On the other hand, Hazel was still finding it difficult to learn ‘on the job’ because asking questions in meetings can be hard. Andrew suggested that more feedback from researchers about what difference you’d made could also be a good way of learning.
As people get more involved they may want different types of training. Richard would have found training in dealing with national committees useful; several people had gone on courses to learn how to chair meetings as lay people, and several suggested researchers could also benefit from this. 

The suggestion that researchers also need training in involvement was common. Brin said that researchers need to ‘look at the needs of the person that you're working with. Don't necessarily think that they know what they can do or how they can help you. It's the researcher's job to use their skill to enable the patient to provide the researcher with the optimum involvement experience.’ On the other hand, Derek suggested researchers often don’t really know themselves what they want from involvement, and like Kath (above) suggested it was important to have a clear discussion at the outset about what was expected. Written role descriptions are increasingly recommended, and NHS INVOLVE provides templates people can adapt for local use. Joint training for lay people and researchers was also suggested as a useful approach.
Several people talked about the need to take responsibility for some personal learning – to ‘do your homework’ and ‘be prepared to read around your research subject’ as Charles and Dave G put it. Francesco noted that researchers may want to work with people ‘who can hit the ground running’ but that this may make it difficult to involve a wider group of people. Kath and others suggested that rather than training people to meet researchers on their terms, researchers could be more creative about changing their own way of working. She had herself developed training for local people.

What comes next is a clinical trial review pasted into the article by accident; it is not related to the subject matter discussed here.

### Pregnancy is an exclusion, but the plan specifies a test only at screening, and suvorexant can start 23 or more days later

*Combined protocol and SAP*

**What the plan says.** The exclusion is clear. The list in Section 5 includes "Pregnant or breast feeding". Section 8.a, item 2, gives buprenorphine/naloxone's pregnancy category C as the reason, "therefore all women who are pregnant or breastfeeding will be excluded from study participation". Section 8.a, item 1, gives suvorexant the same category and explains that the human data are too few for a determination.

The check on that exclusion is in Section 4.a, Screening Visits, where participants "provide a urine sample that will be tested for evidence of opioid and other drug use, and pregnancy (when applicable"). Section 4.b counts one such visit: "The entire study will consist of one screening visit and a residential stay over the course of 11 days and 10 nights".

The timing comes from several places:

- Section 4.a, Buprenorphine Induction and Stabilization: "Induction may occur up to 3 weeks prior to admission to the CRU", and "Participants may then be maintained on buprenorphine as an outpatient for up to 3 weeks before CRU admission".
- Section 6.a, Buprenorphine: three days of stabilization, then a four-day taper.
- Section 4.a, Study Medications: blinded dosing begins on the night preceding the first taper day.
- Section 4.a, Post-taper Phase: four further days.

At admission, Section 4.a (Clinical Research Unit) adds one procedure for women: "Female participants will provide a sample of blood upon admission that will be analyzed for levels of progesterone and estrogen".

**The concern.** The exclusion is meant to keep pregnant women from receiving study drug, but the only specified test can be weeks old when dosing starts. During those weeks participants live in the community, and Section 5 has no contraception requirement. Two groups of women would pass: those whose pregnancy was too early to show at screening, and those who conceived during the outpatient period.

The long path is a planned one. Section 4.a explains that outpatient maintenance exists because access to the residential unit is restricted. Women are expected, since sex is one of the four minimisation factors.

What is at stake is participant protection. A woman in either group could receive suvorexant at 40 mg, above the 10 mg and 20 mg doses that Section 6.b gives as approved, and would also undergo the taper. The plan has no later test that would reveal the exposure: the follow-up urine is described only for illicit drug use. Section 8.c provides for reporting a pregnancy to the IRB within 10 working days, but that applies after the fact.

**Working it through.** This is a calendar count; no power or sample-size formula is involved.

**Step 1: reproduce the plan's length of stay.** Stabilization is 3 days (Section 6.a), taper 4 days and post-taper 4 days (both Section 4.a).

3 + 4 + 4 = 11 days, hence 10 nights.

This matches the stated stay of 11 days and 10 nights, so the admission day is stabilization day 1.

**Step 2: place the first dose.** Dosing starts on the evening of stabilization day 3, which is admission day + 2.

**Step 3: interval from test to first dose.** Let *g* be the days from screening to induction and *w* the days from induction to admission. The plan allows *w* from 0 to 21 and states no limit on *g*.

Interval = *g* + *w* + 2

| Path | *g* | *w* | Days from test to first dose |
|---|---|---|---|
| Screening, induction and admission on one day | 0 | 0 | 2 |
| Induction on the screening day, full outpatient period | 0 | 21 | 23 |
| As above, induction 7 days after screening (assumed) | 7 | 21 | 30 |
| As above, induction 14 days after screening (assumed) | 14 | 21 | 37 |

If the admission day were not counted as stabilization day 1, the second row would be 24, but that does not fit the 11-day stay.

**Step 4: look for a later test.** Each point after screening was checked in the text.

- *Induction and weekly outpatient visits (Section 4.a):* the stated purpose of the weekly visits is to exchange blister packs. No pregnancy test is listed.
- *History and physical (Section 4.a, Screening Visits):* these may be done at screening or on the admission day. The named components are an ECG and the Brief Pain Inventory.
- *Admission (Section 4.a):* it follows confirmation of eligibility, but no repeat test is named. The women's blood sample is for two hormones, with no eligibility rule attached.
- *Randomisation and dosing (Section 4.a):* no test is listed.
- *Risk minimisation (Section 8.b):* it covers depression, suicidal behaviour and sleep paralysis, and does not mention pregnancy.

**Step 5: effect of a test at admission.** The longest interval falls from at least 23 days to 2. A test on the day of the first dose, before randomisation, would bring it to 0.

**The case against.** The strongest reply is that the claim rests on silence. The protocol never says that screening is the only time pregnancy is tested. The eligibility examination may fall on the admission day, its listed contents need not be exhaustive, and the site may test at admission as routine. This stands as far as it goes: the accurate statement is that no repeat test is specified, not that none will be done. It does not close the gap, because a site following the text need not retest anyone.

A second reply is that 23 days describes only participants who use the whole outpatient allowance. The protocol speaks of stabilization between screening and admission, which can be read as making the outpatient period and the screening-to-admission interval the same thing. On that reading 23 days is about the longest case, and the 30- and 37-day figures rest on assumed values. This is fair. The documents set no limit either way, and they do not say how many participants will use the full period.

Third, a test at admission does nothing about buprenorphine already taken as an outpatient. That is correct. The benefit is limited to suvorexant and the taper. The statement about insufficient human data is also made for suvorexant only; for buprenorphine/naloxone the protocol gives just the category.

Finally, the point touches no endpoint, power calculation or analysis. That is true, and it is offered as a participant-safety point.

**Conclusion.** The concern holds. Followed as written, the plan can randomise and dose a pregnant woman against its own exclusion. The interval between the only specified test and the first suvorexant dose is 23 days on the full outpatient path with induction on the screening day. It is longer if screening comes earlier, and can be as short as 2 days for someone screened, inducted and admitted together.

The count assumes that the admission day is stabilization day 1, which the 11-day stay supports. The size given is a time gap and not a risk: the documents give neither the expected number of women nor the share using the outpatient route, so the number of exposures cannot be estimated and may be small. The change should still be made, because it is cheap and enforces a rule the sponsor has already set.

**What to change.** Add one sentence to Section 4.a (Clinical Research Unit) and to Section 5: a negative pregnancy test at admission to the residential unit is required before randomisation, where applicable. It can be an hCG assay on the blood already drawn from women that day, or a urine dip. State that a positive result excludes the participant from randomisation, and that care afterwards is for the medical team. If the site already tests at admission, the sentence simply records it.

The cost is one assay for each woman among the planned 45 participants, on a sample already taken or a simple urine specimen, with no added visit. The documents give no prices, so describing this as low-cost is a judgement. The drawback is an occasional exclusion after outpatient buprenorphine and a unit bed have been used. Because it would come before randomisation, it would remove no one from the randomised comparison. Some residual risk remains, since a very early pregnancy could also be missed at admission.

Using the skills of people who already had experience of involvement to support others was widely welcomed. This might be through user-led training, but also through more informal support networks and mentoring, both face-to-face and through social media such as Twitter, Facebook and LinkedIn. Several people also recommended the support available through INVOLVE, though some felt it could do more as an organisation to encourage networking.
As well as support from other lay people, paid patient and public involvement co-ordinators were also a valuable source of support for many – though Jennifer felt ‘really disheartened’ when her local involvement manager seemed to feel she was getting involved in a project without her permission and took the project away from her. But Dave X thought the personal mentoring provided by his local involvement coordinator was excellent and described her as ‘an absolute mine of information.’ 

See also ‘Difficulties and barriers to involvement’, ‘Factors which make it easier to get involved’ and ‘Long term involvement and expertise’.

Our section on experiences of clinical trials provides information on what’s involved in the clinical trial process and the meaning of commonly used terms such as ‘randomisation’, ‘blinding’, ‘placebos’ and ‘controls’. This may be useful for people just starting to get involved.

Last reviewed July 2017.